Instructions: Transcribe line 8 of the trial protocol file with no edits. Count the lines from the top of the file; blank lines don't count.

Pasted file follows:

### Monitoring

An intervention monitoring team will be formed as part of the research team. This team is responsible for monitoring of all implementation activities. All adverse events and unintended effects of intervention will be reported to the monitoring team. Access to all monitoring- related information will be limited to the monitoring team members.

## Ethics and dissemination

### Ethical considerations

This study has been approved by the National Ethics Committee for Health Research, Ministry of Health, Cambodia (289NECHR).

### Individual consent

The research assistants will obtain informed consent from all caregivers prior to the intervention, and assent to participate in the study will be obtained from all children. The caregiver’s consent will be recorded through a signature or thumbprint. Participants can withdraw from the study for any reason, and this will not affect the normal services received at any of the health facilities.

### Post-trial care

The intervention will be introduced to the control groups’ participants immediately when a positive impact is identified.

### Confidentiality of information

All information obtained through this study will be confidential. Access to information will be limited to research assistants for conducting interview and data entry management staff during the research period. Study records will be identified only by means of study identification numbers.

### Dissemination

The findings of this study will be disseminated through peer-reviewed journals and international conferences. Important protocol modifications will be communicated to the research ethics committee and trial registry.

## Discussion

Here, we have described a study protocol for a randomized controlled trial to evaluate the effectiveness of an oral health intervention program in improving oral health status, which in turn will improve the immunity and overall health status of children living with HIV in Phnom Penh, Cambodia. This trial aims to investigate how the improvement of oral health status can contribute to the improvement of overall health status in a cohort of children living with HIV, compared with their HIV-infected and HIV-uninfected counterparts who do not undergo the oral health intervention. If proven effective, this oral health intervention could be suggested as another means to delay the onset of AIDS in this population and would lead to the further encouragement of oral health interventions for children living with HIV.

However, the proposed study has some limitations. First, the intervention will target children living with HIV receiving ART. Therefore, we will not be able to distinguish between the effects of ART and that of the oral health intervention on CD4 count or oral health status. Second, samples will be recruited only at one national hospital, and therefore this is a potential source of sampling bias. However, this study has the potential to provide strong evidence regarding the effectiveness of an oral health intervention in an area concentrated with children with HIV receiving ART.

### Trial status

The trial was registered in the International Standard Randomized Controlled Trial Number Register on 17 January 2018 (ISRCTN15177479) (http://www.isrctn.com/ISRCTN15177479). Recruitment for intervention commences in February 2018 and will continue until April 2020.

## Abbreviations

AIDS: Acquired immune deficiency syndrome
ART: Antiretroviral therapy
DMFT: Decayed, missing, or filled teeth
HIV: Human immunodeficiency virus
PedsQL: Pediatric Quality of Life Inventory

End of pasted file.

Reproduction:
### Post-trial care